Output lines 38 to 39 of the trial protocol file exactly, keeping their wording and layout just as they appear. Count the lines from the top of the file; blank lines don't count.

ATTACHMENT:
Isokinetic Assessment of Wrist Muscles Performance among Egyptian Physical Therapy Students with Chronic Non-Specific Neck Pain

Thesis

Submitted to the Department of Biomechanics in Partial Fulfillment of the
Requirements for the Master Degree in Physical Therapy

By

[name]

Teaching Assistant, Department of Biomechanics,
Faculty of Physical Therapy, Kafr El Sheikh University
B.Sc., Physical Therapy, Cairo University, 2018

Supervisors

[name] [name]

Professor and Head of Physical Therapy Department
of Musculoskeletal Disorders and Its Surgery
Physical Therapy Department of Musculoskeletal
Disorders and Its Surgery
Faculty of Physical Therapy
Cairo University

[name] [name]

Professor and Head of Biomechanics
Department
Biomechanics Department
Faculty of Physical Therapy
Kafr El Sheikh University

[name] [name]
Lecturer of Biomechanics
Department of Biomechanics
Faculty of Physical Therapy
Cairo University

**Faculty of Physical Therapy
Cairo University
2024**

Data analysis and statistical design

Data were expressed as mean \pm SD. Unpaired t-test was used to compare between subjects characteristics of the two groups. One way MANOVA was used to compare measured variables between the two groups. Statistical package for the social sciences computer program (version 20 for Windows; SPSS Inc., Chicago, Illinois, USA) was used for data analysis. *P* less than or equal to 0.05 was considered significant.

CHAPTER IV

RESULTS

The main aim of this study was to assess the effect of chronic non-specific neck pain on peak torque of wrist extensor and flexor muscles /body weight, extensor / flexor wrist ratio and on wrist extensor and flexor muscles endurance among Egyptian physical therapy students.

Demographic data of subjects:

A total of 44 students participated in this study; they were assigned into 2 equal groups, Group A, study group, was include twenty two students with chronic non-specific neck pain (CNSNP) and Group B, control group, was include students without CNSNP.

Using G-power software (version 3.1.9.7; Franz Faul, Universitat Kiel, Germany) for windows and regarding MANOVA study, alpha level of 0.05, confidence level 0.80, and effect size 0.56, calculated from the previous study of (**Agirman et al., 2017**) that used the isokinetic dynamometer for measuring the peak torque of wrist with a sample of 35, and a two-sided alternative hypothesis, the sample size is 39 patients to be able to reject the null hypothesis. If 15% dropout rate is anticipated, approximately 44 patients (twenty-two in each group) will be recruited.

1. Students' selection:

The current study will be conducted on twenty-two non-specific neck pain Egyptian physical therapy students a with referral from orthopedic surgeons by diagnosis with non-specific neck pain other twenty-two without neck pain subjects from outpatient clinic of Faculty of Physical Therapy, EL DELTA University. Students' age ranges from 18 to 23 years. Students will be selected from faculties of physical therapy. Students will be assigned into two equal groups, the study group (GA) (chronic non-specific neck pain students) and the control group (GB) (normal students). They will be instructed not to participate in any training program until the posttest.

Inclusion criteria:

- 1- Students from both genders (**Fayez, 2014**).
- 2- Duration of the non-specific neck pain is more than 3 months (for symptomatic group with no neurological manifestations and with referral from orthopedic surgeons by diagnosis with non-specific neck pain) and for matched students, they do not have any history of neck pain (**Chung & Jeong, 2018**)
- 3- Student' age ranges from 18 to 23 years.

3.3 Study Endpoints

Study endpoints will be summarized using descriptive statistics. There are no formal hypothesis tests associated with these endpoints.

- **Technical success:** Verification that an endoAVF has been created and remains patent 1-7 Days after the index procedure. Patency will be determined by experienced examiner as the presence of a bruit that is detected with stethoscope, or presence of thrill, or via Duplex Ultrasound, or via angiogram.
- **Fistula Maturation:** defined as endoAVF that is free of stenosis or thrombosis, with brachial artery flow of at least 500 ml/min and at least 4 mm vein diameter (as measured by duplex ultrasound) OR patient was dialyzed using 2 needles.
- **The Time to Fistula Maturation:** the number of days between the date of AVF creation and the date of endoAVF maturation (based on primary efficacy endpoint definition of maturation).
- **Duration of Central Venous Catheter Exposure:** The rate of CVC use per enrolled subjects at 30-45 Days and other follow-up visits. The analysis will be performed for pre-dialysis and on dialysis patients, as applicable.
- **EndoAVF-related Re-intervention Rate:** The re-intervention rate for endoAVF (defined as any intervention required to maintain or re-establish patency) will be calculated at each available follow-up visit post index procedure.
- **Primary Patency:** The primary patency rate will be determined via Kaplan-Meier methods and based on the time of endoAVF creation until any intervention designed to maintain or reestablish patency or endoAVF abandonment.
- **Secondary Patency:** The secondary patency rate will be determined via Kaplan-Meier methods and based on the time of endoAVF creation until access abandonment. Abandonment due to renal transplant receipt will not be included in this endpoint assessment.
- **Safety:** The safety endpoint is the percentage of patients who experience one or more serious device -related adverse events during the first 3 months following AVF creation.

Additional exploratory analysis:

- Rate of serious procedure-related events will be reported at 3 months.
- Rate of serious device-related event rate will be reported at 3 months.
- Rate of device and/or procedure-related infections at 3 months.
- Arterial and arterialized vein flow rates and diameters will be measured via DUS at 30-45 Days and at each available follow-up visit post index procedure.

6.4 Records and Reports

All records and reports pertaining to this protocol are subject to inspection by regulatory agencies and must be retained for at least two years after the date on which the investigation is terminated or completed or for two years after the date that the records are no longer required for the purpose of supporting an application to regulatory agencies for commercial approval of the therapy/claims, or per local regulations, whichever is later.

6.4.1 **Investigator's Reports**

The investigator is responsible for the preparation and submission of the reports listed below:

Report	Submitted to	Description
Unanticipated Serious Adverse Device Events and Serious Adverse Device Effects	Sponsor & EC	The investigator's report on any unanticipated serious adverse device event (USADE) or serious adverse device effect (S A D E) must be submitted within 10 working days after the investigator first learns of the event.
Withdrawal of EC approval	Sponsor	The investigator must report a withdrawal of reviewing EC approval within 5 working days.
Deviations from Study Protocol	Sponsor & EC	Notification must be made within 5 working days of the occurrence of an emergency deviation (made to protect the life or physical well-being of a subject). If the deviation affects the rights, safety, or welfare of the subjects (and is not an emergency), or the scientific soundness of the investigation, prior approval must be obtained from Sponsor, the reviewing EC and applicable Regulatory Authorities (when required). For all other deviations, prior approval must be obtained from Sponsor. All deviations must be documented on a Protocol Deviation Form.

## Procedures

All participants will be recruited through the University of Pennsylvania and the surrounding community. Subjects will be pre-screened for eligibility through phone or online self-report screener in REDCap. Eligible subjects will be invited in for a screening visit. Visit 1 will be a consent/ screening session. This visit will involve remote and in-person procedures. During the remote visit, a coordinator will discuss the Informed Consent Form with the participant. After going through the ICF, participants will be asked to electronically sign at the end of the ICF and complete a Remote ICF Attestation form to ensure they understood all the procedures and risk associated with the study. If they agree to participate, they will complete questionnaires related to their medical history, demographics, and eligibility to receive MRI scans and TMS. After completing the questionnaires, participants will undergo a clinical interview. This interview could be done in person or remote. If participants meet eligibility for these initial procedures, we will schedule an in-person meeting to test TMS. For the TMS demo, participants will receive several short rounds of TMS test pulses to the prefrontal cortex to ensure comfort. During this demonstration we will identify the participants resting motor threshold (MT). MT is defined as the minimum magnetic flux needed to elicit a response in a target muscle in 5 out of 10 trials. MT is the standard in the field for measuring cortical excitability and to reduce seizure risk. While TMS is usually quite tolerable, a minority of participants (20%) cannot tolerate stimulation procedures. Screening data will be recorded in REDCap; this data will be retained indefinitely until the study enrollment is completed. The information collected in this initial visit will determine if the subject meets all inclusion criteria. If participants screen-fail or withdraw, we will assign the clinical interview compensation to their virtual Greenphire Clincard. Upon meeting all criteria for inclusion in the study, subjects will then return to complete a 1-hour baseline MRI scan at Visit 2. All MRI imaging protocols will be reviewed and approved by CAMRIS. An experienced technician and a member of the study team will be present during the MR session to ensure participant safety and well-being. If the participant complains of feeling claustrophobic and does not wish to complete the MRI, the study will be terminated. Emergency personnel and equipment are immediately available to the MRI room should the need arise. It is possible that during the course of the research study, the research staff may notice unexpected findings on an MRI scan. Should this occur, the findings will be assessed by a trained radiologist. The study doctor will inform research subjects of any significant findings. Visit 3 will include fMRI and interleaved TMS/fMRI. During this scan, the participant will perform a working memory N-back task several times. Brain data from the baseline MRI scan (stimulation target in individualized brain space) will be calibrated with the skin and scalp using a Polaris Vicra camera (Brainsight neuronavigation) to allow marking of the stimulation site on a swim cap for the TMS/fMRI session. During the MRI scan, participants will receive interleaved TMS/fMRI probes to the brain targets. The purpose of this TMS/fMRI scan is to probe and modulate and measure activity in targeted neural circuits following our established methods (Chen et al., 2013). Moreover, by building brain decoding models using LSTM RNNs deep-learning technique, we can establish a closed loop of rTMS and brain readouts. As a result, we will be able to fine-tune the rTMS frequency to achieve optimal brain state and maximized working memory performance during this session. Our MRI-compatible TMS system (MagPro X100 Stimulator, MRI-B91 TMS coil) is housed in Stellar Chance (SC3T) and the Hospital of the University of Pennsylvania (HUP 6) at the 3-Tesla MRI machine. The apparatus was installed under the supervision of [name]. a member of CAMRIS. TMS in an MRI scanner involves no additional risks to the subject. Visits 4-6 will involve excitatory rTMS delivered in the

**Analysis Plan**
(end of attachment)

A total of 44 students participated in this study; they were assigned into 2 equal groups, Group A, study group, was include twenty two students with chronic non-specific neck pain (CNSNP) and Group B, control group, was include students without CNSNP.

Using G-power software (version 3.1.9.7; Franz Faul, Universitat Kiel, Germany) for windows and regarding MANOVA study, alpha level of 0.05, confidence level 0.80, and effect size 0.56, calculated from the previous study of (**Agirman et al., 2017**) that used the isokinetic dynamometer for measuring the peak torque of wrist with a sample of 35, and a two-sided alternative hypothesis, the sample size is 39 patients to be able to reject the null hypothesis. If 15% dropout rate is anticipated, approximately 44 patients (twenty-two in each group) will be recruited.